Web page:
I’m Whitney, a zany blue-haired sewist who enjoys fusing historical & modern fashion for a whimsical wardrobe! I live in Virginia with my husband, 2 cats, and pet cornsnake. Aside from sewing, I also enjoy hiking, gardening, and playing Dungeons & Dragons. My sewing and life adventures can be found on Instagram @whitneygoose.
I love the idea of mixing vintage elements in with other clothes – vintage is so often all or nothing and I don’t really know how to wear it as a result.
I don’t love the racist reactions you got to your amazing dress and the double whammy of being accused of dressing like a slave and cultural appropriation of white clothing for the same dress! I don’t even know where to start with what the definition of white clothing might be either…
Finally though – that party wear is just gorgeous 😍
While I love fashion of the past I have never made any, not my thing. But your creativity is inspiring. Great job.
Oh, that cape is so very Narnian! Your creativity in both making and mixing it up is very inspiring! What a delight.
I, too, adore that cape! Especially the style of the hood, so different from what we usually see. And it looks so good on you, Whitney!
You’ve definitely got some serious talent! I’m glad you didn’t let the negativity of others keep you from taping into your creativity.
Really inspiring and interesting to see another style of vintage sewing. I always thought of sewing pre 1920’s as re-enactment clothes or just for the joy of the creation. Lovely to hear how your childhood dreams came real once you started sewing the styles you love and how you work it into your everyday. Sums up what sewing and vintage appreciation is about, finding your style and then flying with it to feel super happy.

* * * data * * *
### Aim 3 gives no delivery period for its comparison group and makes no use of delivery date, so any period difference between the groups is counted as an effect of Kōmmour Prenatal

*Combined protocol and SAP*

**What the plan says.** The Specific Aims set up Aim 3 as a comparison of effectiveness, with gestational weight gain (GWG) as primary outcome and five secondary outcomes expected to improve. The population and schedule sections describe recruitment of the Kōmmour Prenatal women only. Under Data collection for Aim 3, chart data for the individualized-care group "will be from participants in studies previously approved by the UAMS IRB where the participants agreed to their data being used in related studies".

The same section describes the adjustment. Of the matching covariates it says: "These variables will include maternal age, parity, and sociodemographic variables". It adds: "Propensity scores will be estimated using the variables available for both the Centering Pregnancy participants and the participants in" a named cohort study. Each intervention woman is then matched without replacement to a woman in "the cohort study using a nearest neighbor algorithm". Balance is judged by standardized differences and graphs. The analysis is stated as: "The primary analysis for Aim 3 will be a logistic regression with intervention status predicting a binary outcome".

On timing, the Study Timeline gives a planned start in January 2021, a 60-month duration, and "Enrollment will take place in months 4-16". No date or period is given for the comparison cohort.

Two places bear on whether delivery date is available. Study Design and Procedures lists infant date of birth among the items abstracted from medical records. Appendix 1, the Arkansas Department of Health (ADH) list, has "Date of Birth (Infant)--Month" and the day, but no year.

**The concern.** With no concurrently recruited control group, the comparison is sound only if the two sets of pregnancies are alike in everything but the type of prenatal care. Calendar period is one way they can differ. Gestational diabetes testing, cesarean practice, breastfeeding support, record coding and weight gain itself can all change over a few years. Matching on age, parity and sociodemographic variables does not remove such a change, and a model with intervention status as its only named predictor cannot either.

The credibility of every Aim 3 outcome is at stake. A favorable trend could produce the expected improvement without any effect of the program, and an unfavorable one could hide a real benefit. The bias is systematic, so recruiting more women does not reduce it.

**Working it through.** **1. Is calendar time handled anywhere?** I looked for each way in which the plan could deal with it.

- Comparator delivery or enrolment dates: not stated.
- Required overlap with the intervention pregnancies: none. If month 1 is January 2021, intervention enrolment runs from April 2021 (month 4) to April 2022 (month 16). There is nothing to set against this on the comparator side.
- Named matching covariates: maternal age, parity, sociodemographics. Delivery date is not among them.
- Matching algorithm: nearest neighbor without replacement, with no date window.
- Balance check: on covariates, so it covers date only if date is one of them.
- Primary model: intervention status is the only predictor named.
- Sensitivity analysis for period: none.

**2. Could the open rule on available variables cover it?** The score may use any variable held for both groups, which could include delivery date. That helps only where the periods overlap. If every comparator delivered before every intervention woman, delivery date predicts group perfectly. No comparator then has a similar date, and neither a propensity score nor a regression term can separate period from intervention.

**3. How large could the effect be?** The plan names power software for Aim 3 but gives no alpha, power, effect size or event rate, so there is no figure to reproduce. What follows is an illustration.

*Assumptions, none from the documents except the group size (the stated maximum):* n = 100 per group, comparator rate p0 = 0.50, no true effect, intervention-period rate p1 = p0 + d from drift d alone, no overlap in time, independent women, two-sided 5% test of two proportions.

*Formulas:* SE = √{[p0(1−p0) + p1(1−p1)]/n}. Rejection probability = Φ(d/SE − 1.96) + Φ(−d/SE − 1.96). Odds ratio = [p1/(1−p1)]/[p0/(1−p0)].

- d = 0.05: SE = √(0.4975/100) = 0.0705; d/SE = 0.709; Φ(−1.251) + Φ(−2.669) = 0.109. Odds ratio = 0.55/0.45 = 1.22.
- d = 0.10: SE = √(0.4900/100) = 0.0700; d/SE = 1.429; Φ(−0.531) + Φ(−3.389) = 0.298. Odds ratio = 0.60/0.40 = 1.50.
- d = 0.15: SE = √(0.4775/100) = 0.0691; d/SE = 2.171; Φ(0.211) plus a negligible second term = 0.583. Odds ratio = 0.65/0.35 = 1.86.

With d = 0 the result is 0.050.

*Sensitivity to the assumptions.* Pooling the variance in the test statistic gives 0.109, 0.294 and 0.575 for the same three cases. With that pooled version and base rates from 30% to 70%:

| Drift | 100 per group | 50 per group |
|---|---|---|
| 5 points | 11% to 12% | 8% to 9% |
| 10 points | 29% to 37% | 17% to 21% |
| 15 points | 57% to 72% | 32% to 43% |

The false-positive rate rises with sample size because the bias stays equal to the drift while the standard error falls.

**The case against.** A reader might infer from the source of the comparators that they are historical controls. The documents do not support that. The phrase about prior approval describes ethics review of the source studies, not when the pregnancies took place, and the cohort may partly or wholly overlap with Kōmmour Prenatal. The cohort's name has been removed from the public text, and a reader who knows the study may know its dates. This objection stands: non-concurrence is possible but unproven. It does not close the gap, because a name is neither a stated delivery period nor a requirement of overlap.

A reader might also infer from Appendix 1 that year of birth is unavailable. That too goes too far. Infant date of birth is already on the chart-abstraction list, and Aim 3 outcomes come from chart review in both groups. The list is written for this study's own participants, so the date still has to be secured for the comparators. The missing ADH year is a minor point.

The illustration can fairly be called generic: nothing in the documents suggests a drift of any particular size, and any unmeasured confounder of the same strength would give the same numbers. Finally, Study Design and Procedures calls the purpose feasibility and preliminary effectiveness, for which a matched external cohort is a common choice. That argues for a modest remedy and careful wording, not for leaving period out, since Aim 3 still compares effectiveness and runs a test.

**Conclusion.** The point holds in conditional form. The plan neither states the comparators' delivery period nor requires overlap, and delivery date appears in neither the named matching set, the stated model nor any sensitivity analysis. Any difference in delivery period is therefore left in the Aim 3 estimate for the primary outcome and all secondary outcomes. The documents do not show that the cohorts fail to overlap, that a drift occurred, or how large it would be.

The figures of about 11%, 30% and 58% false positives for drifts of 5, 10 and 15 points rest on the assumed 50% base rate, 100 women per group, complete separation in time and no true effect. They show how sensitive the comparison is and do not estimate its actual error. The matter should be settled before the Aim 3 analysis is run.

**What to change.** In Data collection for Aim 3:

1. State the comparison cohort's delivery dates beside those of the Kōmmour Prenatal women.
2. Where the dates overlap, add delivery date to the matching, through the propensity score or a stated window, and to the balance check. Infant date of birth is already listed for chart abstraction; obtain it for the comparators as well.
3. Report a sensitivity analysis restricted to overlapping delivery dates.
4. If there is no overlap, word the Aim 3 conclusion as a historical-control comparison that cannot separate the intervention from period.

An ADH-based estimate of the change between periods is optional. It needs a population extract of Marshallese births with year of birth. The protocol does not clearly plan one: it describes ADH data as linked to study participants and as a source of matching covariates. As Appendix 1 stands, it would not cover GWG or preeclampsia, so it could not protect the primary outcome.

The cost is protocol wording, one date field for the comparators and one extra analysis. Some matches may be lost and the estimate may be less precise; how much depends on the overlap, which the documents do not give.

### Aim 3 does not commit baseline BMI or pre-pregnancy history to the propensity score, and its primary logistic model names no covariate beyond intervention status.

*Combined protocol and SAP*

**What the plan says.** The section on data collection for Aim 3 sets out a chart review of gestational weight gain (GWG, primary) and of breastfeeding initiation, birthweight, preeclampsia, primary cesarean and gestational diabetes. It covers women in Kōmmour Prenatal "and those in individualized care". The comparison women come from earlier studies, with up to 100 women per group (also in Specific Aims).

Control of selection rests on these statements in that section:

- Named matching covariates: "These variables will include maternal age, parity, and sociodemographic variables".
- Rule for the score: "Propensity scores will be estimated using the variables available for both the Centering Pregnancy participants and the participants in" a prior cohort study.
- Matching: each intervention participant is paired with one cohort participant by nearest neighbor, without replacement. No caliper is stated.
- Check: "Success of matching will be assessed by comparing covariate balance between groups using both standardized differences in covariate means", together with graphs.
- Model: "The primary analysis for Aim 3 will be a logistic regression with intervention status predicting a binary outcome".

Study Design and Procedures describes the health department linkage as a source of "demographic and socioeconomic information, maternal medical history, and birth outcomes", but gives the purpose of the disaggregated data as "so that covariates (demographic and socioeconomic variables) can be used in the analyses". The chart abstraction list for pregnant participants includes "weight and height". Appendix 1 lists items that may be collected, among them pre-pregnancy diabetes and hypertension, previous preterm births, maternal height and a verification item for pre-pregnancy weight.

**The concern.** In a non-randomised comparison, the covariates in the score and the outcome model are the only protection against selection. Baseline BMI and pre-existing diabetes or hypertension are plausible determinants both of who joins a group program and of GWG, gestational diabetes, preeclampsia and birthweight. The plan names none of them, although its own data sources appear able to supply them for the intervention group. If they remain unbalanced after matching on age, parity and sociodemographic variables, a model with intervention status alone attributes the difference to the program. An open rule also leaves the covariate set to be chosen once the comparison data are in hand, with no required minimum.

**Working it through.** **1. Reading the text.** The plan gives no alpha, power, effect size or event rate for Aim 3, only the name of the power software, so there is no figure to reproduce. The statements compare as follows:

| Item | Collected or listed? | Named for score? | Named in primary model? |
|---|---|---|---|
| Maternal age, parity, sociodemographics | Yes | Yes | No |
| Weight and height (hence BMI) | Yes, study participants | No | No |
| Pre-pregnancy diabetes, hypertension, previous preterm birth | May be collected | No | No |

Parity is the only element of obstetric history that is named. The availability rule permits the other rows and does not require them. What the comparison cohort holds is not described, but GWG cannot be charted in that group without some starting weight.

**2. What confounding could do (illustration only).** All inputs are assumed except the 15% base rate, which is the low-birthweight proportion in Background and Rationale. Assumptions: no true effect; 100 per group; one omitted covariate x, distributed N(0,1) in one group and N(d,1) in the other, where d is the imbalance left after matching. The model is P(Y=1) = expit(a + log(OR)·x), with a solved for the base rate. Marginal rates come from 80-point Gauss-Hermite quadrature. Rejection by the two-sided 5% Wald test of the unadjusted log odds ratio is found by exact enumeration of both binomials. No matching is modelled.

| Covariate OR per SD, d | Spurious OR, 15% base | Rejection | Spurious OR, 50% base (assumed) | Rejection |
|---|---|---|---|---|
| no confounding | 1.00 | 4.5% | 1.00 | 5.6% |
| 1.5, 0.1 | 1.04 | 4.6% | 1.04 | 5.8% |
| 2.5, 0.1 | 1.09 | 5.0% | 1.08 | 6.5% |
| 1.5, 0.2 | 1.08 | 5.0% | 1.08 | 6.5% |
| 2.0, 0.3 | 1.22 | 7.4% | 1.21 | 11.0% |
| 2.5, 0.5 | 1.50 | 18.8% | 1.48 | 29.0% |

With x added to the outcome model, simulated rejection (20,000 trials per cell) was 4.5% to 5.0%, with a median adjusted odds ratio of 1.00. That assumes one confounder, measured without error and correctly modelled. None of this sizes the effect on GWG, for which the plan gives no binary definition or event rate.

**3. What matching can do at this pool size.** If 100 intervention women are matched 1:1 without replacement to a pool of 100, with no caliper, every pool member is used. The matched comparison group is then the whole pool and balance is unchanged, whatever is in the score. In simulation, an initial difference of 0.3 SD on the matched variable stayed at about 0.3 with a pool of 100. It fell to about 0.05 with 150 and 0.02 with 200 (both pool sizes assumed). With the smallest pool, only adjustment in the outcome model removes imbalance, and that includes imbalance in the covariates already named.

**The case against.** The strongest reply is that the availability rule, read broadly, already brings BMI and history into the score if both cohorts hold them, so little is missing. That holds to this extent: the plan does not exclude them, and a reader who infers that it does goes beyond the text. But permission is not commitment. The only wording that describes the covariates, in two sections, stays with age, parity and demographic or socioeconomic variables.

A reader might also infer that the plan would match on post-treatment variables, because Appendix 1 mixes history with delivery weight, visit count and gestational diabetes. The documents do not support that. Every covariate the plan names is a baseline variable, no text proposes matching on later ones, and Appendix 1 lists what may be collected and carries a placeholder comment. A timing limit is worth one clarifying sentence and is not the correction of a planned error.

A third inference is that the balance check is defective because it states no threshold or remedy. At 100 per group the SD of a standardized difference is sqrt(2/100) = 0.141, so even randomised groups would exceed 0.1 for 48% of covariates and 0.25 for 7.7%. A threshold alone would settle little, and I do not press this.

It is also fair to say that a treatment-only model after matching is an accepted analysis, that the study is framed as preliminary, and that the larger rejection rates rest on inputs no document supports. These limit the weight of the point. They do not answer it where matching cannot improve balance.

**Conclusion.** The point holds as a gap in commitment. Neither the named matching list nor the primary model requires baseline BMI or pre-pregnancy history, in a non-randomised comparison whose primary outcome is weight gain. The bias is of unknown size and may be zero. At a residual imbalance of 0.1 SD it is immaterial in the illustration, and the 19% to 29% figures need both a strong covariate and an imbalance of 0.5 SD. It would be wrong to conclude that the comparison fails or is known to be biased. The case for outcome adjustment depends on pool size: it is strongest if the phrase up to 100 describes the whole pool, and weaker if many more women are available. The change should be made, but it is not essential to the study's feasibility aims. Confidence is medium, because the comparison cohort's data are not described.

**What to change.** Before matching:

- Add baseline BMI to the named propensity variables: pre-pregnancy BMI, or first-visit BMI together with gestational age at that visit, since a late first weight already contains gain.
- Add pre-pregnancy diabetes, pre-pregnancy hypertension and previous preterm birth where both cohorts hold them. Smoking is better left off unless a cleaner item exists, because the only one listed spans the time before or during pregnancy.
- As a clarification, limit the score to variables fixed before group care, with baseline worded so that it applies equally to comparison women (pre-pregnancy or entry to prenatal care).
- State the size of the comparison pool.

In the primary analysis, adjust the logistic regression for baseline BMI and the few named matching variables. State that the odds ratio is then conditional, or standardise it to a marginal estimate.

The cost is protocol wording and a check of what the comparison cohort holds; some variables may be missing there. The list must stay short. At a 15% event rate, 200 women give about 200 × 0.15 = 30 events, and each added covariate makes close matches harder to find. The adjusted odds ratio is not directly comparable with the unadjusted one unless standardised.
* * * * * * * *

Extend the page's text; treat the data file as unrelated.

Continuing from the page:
When you said your first garment recieved racist comments I was just stunned. Because I don’t see people that way I’m always wondering how the hell they think even like that or think it’s acceptable to say. My first thoughts were this woman’s out there totally embracing what she wants to wear so hooray to sewing. X
Awesome post and great attitude. Oh, and lovely clothes. I especially like the yellow floral print with green trim.
Also, I love your Folkwear reviews! One of these days I’ll gather the courage and supplies to tackle the Kinsale Cloak.
I love this post and your style! My biggest barrier to historical sewing is the “won’t it just sit in a closet” problem… which is sad because I love it. Need to work harder on incorporating things into everyday. I’m so glad you were able to push past the racism—I really hope it becomes less in the future. 🙁
Sorry to hear you had to deal with racist garbage. Making that dress as a first project is Very Impressive! And I find the mix of vintage and blue hair kinda cool 🙂
I love mixing vintage with modern. All of your looks are great, but I especially love the 20s inspired look! And your hair!!! Thanks for sharing!
Oh I giggled when I saw your blue hair with the period clothing and then that cape I Gasped. gorgeous you!!!
Keep on sewing and wearing what youfeel good in. Cause girl it sure looks good to me.Shalom